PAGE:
“We’ve seen improvements, and that’s encouraging,” said Bruce Giroux, Bibb’s director of student testing. “We’ve gone up five more schools making AYP in this time frame compared to last year.”
Schools that missed the mark this year included Bruce, Burghard, Carter, Hartley, Ingram-Pye, King-Danforth, Riley, Taylor and Union elementary schools. Many of them didn’t have enough students who passed state exams in math or reading.
Appling, Ballard-Hudson, Bloomfield, Howard and Weaver middle schools also missed AYP, as well as all seven Bibb high schools.
For schools such as Hutchings, Central, Northeast, Rutland, Westside and Southwest high schools, graduation rates seemed to prove problematic, as well as math test scores.
“Hutchings was one or two students away from meeting it,” Giroux said. The high school had a 72 percent graduation rate.
Bibb school board member Ella Carter said it’s a concern when schools don’t make yearly benchmarks, but it doesn’t always mean that a school is inferior.
“I’m concerned that they make it. It is one of the standards,” she said. “But there are so many circumstances that can happen that a school has no control.”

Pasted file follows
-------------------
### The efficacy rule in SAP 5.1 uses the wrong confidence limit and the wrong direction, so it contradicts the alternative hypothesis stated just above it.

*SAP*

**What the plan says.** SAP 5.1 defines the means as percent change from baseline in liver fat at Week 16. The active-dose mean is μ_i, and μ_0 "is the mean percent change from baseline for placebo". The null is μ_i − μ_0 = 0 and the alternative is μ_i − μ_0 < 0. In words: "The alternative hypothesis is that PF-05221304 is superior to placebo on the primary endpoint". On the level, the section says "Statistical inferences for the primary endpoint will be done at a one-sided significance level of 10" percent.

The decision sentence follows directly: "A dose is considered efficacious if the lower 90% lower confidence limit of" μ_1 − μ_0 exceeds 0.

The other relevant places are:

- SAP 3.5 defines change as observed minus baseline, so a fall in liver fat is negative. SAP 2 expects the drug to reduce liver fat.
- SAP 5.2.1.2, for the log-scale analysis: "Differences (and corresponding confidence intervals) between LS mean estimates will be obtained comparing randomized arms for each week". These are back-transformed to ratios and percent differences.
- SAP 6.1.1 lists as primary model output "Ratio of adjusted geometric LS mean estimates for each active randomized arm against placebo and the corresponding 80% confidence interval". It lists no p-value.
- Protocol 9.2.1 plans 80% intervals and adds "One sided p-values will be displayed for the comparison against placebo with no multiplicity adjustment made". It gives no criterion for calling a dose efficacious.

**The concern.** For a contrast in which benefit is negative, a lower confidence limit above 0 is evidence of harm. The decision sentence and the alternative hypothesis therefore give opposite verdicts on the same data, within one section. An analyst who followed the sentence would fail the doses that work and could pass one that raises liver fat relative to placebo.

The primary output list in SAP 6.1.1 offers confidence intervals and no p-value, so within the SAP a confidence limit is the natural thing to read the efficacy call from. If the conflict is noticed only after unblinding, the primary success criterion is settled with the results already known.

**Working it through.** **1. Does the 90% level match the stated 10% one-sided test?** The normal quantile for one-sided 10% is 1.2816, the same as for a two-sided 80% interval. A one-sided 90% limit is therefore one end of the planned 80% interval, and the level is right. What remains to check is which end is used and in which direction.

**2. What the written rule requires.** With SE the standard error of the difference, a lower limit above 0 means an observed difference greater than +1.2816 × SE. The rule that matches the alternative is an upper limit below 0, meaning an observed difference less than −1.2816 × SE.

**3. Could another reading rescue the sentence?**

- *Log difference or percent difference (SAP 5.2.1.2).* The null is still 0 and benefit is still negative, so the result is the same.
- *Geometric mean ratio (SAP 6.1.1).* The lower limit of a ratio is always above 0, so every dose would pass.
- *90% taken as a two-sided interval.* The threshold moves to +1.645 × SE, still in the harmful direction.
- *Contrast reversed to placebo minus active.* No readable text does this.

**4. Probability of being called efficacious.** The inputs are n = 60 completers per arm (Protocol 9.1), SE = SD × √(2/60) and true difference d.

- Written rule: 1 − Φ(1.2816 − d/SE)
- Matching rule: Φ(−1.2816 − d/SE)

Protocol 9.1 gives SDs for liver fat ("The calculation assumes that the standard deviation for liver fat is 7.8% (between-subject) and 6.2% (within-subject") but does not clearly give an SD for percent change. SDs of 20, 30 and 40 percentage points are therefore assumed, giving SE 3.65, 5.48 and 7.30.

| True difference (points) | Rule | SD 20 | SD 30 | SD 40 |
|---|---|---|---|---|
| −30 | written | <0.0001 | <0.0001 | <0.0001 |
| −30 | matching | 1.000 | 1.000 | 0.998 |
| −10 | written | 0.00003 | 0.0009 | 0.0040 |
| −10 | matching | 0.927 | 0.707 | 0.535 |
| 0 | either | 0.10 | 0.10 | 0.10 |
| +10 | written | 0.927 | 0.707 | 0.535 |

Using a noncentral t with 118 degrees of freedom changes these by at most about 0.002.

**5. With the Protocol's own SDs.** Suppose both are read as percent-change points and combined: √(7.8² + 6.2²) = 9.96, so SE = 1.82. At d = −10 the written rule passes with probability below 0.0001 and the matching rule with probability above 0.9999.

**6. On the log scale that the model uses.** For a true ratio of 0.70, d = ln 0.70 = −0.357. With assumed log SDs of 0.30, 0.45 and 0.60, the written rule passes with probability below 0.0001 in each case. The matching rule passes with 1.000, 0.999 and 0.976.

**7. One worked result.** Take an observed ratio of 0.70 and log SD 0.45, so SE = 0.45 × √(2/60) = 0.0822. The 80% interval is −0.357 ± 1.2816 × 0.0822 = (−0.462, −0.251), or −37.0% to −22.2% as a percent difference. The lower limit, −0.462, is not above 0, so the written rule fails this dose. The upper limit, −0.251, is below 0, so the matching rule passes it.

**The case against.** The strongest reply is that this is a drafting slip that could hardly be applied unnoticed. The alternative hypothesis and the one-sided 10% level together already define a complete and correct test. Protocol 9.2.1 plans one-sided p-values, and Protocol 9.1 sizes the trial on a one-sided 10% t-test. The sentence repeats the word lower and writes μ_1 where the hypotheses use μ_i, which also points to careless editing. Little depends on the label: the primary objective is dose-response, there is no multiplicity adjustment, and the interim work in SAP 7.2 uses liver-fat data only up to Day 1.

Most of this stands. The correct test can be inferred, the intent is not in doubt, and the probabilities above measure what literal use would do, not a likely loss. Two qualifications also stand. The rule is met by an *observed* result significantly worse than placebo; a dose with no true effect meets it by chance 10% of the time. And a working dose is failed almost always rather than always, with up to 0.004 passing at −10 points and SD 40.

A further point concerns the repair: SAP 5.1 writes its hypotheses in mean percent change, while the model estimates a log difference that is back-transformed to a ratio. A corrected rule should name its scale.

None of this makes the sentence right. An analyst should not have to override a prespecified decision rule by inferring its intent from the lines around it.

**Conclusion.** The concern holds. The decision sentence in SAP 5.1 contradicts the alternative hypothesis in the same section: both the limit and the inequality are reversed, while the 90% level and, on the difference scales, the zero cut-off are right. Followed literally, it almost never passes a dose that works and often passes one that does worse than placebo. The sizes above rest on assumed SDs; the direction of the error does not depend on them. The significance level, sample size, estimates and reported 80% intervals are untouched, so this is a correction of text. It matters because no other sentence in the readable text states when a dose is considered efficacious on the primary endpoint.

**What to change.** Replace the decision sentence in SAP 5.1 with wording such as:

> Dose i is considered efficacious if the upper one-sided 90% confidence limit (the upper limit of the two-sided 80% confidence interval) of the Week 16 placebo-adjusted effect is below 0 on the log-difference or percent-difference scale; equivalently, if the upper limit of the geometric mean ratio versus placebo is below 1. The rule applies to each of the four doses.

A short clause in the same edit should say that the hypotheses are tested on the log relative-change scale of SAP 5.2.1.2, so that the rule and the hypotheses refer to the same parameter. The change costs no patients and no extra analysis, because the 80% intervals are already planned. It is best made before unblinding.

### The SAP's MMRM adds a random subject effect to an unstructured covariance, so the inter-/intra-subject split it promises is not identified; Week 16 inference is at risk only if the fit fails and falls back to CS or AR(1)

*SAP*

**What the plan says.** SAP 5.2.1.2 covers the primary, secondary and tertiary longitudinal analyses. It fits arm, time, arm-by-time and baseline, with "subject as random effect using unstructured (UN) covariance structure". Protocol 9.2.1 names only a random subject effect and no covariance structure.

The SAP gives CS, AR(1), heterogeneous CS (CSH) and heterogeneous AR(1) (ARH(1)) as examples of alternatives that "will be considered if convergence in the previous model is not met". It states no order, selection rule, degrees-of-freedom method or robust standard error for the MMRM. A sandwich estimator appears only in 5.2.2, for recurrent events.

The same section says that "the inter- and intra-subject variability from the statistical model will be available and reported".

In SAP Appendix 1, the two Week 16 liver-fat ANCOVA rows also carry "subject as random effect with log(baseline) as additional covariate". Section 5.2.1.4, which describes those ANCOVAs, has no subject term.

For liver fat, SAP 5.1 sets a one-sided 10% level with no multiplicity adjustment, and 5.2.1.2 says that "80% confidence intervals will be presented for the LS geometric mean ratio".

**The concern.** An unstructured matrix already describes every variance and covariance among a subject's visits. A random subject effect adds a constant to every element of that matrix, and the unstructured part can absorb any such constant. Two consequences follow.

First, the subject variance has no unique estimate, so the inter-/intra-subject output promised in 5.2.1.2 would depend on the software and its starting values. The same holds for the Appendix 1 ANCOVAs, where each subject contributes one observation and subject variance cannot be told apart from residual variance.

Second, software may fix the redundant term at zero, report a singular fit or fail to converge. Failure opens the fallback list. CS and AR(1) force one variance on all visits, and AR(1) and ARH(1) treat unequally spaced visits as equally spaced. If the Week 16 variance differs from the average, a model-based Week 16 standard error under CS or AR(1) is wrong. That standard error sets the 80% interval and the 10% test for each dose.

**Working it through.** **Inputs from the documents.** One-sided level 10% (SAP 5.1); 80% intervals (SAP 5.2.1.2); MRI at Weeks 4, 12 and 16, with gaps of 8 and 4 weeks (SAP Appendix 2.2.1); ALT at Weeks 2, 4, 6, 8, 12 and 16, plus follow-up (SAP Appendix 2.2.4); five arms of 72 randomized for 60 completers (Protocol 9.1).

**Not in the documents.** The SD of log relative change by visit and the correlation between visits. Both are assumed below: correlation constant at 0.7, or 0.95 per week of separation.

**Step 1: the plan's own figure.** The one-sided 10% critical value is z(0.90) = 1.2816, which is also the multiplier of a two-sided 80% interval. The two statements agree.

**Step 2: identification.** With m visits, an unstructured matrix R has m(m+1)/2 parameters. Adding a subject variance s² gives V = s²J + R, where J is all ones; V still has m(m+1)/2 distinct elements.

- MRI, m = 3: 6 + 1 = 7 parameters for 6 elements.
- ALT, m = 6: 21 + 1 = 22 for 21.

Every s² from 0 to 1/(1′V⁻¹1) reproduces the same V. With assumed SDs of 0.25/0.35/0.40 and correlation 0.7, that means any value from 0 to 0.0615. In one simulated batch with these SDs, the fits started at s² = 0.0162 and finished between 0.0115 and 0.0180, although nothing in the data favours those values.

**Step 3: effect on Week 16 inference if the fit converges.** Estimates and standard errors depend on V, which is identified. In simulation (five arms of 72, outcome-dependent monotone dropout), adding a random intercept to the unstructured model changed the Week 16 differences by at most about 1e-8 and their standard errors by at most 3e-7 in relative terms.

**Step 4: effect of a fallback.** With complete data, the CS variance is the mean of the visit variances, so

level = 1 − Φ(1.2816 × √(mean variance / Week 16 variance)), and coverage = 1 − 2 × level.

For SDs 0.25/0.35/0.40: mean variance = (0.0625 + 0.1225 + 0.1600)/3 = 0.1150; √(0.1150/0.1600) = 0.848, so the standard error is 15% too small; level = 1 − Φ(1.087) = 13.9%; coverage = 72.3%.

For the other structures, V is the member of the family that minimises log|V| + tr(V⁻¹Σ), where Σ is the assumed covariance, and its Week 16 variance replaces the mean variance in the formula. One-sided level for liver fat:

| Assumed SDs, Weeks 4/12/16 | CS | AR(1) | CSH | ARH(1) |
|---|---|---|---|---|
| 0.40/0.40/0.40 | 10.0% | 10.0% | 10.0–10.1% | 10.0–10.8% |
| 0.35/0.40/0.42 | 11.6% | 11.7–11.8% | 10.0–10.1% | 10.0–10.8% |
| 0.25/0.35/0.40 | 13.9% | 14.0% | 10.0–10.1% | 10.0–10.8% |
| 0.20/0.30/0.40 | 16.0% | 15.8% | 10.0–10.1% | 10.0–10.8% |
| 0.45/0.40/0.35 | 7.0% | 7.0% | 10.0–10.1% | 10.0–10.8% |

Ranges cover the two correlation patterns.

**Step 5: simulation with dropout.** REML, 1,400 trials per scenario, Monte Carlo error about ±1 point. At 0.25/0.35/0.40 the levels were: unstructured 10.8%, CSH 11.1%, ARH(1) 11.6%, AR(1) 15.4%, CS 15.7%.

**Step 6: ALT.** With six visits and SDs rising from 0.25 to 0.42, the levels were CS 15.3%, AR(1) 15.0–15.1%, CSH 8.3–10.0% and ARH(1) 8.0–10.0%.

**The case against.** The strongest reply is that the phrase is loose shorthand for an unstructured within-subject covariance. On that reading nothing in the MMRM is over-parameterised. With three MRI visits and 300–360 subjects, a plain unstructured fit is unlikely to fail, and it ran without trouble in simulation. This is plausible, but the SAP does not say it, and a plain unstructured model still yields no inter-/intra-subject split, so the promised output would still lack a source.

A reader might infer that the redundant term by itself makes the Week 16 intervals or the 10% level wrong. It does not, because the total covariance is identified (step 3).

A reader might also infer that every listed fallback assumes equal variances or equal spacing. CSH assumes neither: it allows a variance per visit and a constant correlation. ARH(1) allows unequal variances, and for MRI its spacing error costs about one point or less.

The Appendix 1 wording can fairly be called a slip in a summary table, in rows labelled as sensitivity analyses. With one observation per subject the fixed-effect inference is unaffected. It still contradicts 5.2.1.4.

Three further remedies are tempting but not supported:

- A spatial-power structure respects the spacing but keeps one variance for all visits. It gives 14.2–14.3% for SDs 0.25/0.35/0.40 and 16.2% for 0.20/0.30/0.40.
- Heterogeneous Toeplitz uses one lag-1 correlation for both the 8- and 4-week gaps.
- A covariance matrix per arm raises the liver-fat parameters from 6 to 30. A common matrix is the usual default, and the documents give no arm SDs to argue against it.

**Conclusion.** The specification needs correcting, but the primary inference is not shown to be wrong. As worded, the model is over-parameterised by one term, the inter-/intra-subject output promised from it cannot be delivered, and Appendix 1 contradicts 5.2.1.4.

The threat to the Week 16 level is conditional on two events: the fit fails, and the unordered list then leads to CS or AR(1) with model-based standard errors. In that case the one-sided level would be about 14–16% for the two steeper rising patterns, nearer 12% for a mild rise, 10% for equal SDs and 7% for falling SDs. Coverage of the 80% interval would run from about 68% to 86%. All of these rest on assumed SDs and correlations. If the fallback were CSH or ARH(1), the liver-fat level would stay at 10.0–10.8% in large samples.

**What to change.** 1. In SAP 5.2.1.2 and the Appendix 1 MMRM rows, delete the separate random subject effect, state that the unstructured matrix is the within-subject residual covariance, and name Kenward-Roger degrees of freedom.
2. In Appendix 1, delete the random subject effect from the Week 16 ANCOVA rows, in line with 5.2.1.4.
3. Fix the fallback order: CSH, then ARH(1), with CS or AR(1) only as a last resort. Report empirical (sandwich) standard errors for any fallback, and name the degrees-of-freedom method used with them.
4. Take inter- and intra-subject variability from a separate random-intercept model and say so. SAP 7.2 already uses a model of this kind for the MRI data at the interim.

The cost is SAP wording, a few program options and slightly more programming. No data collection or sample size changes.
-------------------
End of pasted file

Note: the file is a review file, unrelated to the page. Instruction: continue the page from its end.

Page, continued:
For example, a student who enrolls at one school as a ninth-grader and moves to another school by their senior year can be categorized as a dropout, which counts against AYP, she said.
“But when we miss in the area of math, I’m very concerned,” she said. “We have to recruit good teachers, and once we get them, we’ve got to keep them.”
That, she said, helps with getting students more skilled at math and with test-taking in general.
In Jones County, six of the eight schools met AYP this year, while in Peach County, two of six schools met goals.
Byron and Hunt elementary schools, Fort Valley Middle and Peach County High missed academic performance goals.
Peach County High also did not meet the graduation rate indicator. It went down from 74.9 percent in 2008 to 73.2 percent in 2009, with 194 of 265 seniors graduating.
Of the subgroups, only the Hispanic students, at 91.3 percent, exceeded the required 75 percent level, with 21 of 23 Hispanic students graduating.
Susan Clark, Peach County superintendent, said via an e-mail that improving scores on standardized tests was not the focus this past school year.